Cool and slip off the skins. Slice the beets and onion thinly and place them in a salad bowl. Sprinkle with salt and pepper to taste and dress with the oil and vinegar.

NOTE: This can be prepared several hours in advance.

First Course

Pasta e Ceci (Pasta with Chickpeas)

Serves 4

Ingredients

  • 1 small onion, peeled and finely chopped
  • 1 stalk of celery, trimmed and finely chopped
  • 1 clove of garlic, peeled and finely chopped
  • Extra virgin olive oil
  • A sprig of fresh rosemary, finely chopped
  • 2 – 14-oz. cans of chickpeas
  • 2 1/4 cups of chicken stock
  • 3 1/2 oz. ditalini or other small Italian “soup” pasta
  • Sea salt and freshly ground black pepper
  • Fresh basil or parsley leaves for garnish

Directions

Place the finely chopped onion, celery, rosemary and garlic into a saucepan with a little extra virgin olive oil and cook as gently as possible, with the lid on, for about 15-20 minutes, until all the vegetables are soft. Do not brown.

Drain the chickpeas well, rinse them in cold water and add them to the pan with the chicken stock. Cook gently for half an hour and then, using a slotted spoon, remove half the chickpeas to a bowl.

Puree the soup remaining in the pan using a handheld immersion blender. If you don’t have one, you can use a food processor instead, then pour it back into the pan. Add the reserved whole chickpeas and the pasta, season the soup with salt and pepper and simmer gently until the chickpeas are tender and the pasta is cooked.

Serve drizzled with good-quality extra virgin olive oil and garnish with basil or parsley.

Second Course

Fennel and Garlic Crusted Pork Roast

Ingredients

  • 1 small head fennel with 2 inches of fronds attached, coarsely chopped
  • 1/2 cup coarsely chopped onion
  • 6 cloves garlic, peeled and sliced
  • 2 teaspoons finely chopped fresh thyme
  • 2 teaspoons finely chopped fresh rosemary
  • 2 teaspoons finely chopped fresh sage
  • 2 teaspoons finely chopped fresh oregano
  • 2 teaspoons fennel seeds
  • 1 1⁄2 teaspoon coarsely ground white pepper
  • One 4 1/2-lb. pork rib roast, tied with kitchen twine
  • Coarse salt to taste

Directions

In a food processor fitted with the metal blade, combine the fennel and fennel fronds, onion and garlic. Process to a paste. Add the thyme, rosemary, sage, oregano, fennel seeds and pepper and pulse to combine.

With a small, sharp knife, make shallow crosshatch cuts in the skin of the pork roast. Season it all over with salt, rubbing it in well. Rub the fennel–garlic paste over the roast to cover it with a layer about 1⁄4” thick. Cover and refrigerate for at least 1 hour and up to 8 hours.

About 20 minutes before cooking, remove the roast from the refrigerator and let it sit at room temperature.

Preheat the oven to 500° F. Transfer the pork to a roasting pan. Roast the pork for 15 minutes, then reduce the oven temperature to 325°F. Continue roasting the pork for 35-40 minutes longer or until an instant-read thermometer inserted in the thickest part of the meat registers 155°. Remove the roast from the oven and cover it loosely with foil. Let it rest for 15 minutes before removing the butcher twine and slicing it into thick chops.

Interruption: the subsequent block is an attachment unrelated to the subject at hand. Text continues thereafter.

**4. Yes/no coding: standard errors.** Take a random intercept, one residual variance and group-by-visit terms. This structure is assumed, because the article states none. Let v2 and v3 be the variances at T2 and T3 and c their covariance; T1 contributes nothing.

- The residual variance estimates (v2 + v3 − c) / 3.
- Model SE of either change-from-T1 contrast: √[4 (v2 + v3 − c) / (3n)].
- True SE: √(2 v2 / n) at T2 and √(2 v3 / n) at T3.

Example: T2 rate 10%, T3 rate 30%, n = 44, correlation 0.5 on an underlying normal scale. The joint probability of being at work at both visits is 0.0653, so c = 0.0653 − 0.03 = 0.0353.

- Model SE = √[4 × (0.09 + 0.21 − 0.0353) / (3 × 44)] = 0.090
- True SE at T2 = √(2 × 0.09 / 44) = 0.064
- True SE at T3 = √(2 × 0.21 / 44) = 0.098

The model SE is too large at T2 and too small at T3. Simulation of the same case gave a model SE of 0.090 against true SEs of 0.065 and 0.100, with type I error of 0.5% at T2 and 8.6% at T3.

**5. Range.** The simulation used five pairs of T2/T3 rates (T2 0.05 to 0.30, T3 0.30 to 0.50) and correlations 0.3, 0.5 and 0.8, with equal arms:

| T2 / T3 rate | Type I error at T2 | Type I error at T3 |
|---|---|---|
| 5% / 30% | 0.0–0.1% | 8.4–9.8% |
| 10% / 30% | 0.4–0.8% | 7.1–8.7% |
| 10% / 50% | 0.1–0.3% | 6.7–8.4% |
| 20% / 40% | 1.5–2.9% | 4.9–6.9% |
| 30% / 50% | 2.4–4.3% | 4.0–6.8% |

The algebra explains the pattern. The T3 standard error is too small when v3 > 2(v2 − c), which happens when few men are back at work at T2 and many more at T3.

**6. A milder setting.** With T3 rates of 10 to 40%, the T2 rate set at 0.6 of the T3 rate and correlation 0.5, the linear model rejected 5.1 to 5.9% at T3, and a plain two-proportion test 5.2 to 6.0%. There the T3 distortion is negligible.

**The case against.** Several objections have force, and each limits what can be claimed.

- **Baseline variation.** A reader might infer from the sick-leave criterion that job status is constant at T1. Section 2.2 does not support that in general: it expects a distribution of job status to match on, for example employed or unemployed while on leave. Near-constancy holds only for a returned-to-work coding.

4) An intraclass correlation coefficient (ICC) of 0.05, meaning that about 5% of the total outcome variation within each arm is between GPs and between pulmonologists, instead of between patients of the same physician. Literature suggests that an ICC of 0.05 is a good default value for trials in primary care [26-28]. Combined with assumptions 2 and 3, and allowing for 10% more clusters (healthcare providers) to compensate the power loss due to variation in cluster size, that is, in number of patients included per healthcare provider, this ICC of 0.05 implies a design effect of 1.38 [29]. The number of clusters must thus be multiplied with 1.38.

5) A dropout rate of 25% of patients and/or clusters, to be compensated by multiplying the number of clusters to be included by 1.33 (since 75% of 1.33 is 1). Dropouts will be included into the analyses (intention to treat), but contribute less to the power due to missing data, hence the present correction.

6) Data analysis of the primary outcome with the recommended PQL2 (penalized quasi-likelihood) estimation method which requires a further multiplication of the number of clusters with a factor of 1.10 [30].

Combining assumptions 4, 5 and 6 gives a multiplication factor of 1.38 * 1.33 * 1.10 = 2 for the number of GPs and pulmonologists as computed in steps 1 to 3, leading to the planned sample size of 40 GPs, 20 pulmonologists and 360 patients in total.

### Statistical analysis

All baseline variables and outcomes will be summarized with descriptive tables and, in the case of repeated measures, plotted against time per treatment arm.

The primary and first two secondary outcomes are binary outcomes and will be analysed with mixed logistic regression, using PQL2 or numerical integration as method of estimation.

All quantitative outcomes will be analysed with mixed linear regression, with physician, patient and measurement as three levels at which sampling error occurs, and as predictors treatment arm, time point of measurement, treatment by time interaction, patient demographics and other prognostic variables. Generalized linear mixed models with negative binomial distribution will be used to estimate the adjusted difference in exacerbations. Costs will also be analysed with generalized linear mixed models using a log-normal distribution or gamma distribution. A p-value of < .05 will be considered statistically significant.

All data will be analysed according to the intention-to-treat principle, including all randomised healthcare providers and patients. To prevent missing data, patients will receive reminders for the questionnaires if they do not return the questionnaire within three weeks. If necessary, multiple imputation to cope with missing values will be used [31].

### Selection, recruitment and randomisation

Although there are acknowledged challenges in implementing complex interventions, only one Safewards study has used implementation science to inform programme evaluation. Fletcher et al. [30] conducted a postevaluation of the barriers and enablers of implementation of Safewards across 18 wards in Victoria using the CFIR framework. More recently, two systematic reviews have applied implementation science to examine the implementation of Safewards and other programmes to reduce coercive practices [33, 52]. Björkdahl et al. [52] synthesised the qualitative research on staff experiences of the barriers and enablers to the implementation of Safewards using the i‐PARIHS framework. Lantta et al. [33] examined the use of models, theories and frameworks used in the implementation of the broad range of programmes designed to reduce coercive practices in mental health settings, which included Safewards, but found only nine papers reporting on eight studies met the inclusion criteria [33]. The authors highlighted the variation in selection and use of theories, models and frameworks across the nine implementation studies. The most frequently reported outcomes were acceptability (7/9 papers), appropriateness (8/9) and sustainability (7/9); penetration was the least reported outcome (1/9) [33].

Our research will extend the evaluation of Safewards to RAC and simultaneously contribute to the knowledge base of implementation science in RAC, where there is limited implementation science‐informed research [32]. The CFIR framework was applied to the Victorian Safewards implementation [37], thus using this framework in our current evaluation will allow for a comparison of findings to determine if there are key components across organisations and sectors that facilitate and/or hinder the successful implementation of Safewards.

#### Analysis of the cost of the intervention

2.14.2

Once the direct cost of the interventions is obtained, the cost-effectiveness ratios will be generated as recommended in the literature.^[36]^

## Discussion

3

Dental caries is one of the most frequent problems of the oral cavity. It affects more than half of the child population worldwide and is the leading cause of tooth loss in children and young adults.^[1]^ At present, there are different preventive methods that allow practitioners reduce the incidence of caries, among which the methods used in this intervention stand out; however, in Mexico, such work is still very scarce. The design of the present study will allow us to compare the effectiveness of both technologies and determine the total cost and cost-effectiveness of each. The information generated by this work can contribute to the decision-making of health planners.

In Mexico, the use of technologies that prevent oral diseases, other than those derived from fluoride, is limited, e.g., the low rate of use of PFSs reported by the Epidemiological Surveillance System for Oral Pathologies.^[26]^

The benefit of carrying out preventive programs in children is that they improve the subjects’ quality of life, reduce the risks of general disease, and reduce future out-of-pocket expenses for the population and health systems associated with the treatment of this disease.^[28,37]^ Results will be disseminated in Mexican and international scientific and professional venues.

Broccoli Strascinati (Broccoli with Garlic and Hot Pepper)

This Roman dish, which pairs beautifully with pork, can be made with regular broccoli or broccoli rabe.

Ingredients

  • 1/4 cup extra-virgin olive oil
  • 1 bunch broccoli (about 1 lb.), stemmed and cut into florets
  • 3 cloves garlic, smashed
  • 1/2 teaspoon crushed red chile flakes
  • Kosher salt, to taste

Directions

Heat oil in a 12″ skillet over medium-high heat. Add broccoli; cook, turning occasionally, until lightly browned, 6–8 minutes. Sprinkle in 2 tablespoons water; add garlic; cook until golden, 2–3 minutes. Add chili; cook 2 minutes. Season with salt.

 

Stewed Bell Peppers (Peperonata)

Ingredients

  • 1/3 cup extra-virgin olive oil
  • 4 assorted red, yellow and orange bell peppers, cored, seeded and cut into ¼” strips
  • 4 cloves garlic, thinly sliced crosswise
  • 1/2 medium white onion, thinly sliced
  • Kosher salt and freshly ground black pepper, to taste
  • 3 tablespoons red wine vinegar
  • 1/2 cup flat leaf parsley (chopped)

Directions

Heat oil in a 4-qt. saucepan over medium-high heat. Add peppers, garlic, onions and ½ cup water. Season with salt and pepper. Cook, partially covered, stirring occasionally, until the peppers are soft, about 1 hour. Stir in vinegar and transfer to a serving bowl. Garnish with parsley.

Dessert Course

Apple-Apricot Crostata

Ingredients

  • 4 Granny Smith or other good cooking apples
  • 1/4 cup sugar
  • 2 sticks unsalted butter or pareve margarine
  • 2 large egg yolks
  • 1 ½ cups unbleached all-purpose flour
  • Pinch of salt
  • 1/2 cup apricot preserves